If they had a time machine, men would be more likely than women to travel to pre-World War II Europe and kill Hitler, according to a recently published study.
Researchers from the United States, Canada and Germany conducted a meta-analysis of 40 studies that included 6,100 participants who were asked various moral questions, including whether they would kill Hitler to prevent the war.
According to the study published in the Personality and Social Psychology Bulletin, both men and women calculated the consequences of such a difficult decision, but women felt more conflicted about committing murder.
"Women seem to be more likely to have this negative, emotional, gut-level reaction to causing harm to people in the dilemmas, to the one person, whereas men were less likely to express this strong emotional reaction to harm," Rebecca Friesdorf, the lead author of the study, said, according to NPR.
Friesdorf, a graduate student in social psychology at Wilfrid Laurier University in Canada, worked on the study with Paul Conway, a postdoctoral fellow in psychology at the University of Cologne, and Bertram Gawronski, a psychology professor at the University of Texas at Austin, to examine gender differences in judgments about moral dilemmas.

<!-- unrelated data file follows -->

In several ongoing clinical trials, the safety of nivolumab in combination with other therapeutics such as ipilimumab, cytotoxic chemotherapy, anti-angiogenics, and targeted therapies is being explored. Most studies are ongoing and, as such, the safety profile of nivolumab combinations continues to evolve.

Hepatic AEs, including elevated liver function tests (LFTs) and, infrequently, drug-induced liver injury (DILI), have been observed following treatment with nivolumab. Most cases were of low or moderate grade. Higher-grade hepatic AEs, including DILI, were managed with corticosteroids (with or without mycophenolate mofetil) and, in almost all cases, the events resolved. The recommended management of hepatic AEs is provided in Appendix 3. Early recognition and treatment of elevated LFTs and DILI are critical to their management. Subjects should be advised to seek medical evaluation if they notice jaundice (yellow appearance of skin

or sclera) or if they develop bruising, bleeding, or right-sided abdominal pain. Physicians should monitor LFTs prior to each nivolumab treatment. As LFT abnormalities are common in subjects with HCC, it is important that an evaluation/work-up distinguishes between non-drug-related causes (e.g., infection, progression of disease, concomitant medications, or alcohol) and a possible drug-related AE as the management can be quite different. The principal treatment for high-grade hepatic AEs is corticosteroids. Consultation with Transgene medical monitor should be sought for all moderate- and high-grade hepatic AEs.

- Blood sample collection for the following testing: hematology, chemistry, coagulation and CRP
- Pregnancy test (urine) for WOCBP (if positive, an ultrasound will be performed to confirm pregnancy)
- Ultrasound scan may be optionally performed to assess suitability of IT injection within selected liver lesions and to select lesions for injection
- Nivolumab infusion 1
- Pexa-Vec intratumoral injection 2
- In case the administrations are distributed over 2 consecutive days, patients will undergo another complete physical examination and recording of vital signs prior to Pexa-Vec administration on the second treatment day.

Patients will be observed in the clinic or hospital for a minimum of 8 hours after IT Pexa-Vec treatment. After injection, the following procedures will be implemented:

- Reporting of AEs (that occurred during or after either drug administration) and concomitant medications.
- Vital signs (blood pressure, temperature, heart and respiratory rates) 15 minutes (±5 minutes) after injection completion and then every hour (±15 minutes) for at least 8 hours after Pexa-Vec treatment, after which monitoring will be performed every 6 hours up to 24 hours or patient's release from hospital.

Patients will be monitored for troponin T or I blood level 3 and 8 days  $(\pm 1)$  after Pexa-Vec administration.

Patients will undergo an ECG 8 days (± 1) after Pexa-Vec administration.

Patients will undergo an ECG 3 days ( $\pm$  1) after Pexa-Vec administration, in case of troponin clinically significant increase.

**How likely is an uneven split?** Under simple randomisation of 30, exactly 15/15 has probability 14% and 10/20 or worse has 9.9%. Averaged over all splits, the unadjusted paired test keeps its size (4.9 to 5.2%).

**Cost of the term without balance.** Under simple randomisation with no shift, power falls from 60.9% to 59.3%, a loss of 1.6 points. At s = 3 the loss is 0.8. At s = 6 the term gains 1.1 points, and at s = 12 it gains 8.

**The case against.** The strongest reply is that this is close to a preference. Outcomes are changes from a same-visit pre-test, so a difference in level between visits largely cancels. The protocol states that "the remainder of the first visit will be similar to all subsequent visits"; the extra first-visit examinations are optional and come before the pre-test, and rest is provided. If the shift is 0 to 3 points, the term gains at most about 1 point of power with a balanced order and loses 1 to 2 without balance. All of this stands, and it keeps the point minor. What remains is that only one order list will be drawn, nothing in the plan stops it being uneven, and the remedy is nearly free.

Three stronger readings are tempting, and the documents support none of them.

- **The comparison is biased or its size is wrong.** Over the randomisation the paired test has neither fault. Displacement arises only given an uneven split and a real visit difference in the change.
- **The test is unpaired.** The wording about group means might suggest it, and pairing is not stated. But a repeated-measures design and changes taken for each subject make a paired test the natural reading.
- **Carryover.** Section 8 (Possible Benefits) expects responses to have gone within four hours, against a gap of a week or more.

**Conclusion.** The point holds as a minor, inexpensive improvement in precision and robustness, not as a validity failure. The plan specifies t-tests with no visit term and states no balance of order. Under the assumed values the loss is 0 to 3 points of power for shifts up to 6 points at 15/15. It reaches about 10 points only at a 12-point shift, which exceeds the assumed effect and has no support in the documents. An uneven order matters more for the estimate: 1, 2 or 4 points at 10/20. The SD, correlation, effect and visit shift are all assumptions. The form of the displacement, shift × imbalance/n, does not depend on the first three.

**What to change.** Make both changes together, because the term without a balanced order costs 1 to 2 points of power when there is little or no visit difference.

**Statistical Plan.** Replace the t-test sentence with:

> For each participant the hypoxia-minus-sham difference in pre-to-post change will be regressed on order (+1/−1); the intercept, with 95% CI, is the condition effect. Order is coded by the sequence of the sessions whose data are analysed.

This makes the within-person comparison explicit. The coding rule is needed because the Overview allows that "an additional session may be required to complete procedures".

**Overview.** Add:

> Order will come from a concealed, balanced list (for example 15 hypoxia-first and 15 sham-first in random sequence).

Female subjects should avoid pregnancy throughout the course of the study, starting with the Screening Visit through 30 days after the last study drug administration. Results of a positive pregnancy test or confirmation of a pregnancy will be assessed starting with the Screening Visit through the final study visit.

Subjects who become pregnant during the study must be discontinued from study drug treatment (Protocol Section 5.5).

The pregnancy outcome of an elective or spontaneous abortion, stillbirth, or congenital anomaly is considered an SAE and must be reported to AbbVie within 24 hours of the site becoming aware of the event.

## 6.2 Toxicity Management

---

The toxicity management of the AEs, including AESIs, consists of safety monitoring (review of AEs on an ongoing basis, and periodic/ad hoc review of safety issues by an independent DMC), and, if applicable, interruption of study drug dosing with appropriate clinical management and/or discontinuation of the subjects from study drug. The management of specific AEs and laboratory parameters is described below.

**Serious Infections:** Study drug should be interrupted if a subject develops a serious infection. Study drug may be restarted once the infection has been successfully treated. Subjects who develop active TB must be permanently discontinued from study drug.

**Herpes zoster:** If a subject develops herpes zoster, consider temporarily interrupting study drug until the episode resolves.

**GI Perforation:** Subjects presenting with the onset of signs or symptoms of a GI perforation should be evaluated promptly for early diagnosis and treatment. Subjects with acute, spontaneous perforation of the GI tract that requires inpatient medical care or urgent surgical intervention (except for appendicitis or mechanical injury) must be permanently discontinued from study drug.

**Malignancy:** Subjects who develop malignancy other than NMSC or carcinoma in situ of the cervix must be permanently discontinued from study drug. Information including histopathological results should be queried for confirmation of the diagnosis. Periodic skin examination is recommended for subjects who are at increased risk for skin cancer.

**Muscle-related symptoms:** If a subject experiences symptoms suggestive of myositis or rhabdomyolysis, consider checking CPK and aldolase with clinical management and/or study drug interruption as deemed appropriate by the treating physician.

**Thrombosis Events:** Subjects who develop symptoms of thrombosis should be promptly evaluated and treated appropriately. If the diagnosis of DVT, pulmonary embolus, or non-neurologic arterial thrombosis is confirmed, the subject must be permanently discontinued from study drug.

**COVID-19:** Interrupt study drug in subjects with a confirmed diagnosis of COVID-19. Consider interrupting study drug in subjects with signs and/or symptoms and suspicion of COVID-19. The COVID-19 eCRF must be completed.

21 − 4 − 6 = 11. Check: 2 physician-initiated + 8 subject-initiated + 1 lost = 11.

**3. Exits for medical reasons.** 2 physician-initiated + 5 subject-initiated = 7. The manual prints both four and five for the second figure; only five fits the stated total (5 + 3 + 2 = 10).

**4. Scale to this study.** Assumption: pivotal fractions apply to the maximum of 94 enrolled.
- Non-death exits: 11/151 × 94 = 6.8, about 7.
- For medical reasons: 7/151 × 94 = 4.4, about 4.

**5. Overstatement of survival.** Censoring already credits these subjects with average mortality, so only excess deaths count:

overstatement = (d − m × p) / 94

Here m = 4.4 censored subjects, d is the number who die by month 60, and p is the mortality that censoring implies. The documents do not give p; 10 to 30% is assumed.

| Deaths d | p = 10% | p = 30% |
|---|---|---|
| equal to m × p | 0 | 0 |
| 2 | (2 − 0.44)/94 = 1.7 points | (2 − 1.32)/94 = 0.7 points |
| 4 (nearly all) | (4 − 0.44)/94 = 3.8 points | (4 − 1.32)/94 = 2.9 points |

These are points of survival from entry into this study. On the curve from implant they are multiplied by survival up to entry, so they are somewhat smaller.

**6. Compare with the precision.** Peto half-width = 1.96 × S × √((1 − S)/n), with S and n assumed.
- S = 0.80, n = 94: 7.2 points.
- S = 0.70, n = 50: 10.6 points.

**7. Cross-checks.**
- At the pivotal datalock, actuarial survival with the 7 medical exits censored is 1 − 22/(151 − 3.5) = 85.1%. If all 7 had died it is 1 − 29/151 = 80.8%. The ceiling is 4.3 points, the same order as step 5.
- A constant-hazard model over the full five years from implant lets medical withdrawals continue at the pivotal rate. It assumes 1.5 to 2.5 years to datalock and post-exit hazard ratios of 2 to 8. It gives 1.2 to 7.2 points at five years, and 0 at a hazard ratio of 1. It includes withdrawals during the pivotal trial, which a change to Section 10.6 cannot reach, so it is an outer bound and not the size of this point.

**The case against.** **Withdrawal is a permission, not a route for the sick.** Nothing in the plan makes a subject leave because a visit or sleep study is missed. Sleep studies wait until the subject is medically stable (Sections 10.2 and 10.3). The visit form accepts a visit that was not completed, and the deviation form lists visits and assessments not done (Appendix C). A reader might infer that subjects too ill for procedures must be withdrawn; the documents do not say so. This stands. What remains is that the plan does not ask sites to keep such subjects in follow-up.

Participants were asked 20 questions about moral dilemmas such as decisions about murder, torture, lying, abortion and conducting research on animals.
The study examined two philosophical principles that relate to ethics, deontology and utilitarianism. According to the former, the morality of an action depends on its consistency with a moral norm. Utilitarianism, meanwhile, holds the morality of an action maximizes utility – in other words, that it is best for the greatest number of people.